Power

Intel outside: Manufacturing delays hit the chip company once again

For a long period of time, Intel was the most advanced chip manufacturing company on the planet. Those days are over, after the company announced Thursday that it won't be able to ship chips using state-of-the-art technology until late next year.

Intel headquarters

AMD, as well as companies building chips around the Arm instruction set — like Apple and AWS — will enjoy years during which they offer the most powerful and power efficient chips on the market.

Photo: Justin Sullivan/Getty Images

Intel is in trouble.

The next generation of the iconic company's once-vaunted chip-manufacturing technology will be delayed, again, following extended delays to the rollout of its current chip-manufacturing technology. Intel is attempting to build next-generation chips using a 7-nanometer processing technology, a feat that most of its rivals in the chip-making game have achieved, but CEO Bob Swan said in Intel's second-quarter earnings release Thursday that customers should not expect those chips until late 2022 at the earliest.

This means AMD, as well as companies building chips around the Arm instruction set — like Apple and AWS — will enjoy years during which they offer the most powerful and power efficient chips on the market. AMD's second-generation Epyc server chips, built on a 7-nanometer manufacturing process, have been available for almost a year, and AWS' head-turning Graviton chips were also built on a 7-nanometer process.

For context, a single human hair is around 80,000 nanometers wide. Intel's 7-nanometer problem is that it isn't seeing the yields it would expect from a normal manufacturing process, or the number of good, working chips that can be cut from a silicon wafer.

The smaller the manufacturing process, the more transistors you can fit on an expensive piece of silicon real estate, which makes for a more powerful chip. Back in the 1960s, Intel co-founder Gordon Moore advanced a dictum that would come to be known as Moore's law: that the number of transistors that could possibly fit on a silicon die of a given size would double roughly every 18 to 24 months.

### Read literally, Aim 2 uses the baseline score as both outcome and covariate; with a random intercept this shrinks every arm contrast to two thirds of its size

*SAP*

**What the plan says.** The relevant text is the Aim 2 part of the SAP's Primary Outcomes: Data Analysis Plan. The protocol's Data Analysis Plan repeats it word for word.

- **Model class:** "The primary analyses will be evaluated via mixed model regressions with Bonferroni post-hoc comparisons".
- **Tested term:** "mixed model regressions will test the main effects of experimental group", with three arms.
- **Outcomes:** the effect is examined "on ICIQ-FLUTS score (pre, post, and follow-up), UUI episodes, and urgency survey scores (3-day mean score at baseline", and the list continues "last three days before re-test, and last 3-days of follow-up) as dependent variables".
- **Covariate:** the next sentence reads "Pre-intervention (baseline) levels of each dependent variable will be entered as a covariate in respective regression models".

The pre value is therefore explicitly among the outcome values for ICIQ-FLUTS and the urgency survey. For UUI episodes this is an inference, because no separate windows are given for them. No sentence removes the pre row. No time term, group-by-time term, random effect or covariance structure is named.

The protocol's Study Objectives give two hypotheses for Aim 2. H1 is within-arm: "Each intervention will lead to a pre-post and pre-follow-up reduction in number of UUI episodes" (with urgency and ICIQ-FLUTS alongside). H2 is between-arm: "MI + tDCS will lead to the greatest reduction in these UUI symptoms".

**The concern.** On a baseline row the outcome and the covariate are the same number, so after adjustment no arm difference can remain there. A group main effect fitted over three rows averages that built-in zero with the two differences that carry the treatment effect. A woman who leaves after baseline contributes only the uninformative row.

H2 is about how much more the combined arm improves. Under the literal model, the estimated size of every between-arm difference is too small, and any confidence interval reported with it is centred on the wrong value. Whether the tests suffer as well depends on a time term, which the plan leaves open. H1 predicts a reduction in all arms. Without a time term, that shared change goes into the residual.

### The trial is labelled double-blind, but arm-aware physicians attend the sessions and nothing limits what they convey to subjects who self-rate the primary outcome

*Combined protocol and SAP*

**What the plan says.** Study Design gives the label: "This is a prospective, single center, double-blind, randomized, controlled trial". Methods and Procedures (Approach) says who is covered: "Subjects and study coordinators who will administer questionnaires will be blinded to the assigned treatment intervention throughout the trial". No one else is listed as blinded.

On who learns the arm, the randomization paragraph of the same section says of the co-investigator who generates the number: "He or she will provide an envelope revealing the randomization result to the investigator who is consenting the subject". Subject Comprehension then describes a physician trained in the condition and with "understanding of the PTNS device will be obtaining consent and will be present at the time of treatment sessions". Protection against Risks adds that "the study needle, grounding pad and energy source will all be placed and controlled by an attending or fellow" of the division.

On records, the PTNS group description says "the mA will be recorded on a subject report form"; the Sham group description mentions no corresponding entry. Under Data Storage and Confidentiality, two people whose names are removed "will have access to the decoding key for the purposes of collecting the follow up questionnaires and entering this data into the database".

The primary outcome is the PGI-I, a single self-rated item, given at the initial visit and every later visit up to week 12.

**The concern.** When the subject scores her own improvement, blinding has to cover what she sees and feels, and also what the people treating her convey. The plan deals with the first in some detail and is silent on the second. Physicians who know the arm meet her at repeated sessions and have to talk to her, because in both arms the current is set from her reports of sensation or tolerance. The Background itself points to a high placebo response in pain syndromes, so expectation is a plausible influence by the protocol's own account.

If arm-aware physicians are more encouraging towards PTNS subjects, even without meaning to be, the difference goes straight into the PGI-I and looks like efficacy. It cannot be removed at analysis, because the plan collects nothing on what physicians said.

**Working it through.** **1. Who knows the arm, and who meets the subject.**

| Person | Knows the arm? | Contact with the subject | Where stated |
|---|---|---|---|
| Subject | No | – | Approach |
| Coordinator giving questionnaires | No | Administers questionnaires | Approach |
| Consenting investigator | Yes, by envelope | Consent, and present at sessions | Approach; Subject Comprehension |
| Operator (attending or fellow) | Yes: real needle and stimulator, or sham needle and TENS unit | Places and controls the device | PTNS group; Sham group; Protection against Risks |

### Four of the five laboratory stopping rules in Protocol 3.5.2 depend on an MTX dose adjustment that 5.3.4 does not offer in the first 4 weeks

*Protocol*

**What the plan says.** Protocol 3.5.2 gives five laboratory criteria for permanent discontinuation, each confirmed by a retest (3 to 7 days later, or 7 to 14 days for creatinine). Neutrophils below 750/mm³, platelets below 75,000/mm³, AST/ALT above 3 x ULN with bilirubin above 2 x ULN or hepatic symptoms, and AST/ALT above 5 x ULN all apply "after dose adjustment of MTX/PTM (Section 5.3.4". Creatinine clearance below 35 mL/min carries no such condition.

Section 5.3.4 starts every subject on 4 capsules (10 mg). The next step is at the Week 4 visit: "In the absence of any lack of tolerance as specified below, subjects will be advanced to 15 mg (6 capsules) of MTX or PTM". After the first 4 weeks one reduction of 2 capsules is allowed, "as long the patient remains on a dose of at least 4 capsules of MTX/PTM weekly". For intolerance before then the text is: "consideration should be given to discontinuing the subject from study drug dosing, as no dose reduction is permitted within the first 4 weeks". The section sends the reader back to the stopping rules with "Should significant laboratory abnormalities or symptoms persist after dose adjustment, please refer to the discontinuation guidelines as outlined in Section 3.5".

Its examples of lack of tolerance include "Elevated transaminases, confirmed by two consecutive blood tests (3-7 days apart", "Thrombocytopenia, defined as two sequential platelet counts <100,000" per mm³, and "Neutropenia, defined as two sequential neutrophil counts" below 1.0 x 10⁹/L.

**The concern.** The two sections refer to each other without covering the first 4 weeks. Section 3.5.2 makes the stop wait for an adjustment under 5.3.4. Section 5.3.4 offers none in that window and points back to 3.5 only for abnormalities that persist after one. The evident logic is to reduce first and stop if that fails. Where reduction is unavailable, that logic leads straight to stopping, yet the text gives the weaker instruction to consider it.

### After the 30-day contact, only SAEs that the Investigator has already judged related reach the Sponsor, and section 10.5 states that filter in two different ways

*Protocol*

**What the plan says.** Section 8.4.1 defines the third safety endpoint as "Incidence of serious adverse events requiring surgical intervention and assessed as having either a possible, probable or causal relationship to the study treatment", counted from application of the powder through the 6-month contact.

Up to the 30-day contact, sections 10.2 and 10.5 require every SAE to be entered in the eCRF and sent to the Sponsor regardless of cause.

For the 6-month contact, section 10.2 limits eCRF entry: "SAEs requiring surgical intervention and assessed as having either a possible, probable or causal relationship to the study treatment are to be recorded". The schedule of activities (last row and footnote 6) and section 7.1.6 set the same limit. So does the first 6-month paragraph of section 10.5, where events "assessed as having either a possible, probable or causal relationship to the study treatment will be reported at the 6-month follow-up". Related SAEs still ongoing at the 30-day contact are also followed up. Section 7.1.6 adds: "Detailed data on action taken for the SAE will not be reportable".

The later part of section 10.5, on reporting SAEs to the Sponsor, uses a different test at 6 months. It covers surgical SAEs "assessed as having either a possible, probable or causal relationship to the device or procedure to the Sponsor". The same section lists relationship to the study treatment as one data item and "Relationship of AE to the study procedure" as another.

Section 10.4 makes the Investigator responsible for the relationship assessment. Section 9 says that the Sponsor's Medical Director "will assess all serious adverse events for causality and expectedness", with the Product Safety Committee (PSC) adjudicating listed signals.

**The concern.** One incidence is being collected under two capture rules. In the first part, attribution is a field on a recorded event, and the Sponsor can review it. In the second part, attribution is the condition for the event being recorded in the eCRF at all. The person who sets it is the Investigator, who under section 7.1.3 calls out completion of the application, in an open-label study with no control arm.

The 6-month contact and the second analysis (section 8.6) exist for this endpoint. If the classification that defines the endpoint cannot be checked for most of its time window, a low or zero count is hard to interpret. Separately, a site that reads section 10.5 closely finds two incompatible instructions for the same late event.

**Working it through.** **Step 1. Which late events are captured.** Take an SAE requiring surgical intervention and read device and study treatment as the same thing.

Amazingly, Intel made that proclamation come true for more than 40 years, but the challenges of building structures that approach the size of individual atoms have proven very difficult for the company over the back half of the last decade. The years during which Intel dictated silicon manufacturing trends would appear to be over.

It's now easier to understand why Apple would be willing to bet on Arm chips for the Mac; a strategically important customer like Apple has years of visibility into Intel's road maps. Taiwan's TSMC, a major supplier to many chip designers, has been shipping 7-nanometer Arm chips for quite some time and is getting ready to start making chips based on a 5-nanometer manufacturing process, which Intel won't duplicate for a very long time.

Swan said during a call with investors that Intel would start looking at using other manufacturing companies to build its own chip designs, a once unthinkable suggestion for a senior Intel executive to make.

Thanks to its monopoly position in both PC and server processors, however, Intel recorded second-quarter revenue of $19.7 billion, up 20% compared to last year. Investors, who no longer hear Intel talk about Moore's law in every presentation for some reason, sent its stock down 10% in after-hours trading.

Updated: This posted was updated at 5:30 p.m. PT to include more information from the earnings call.

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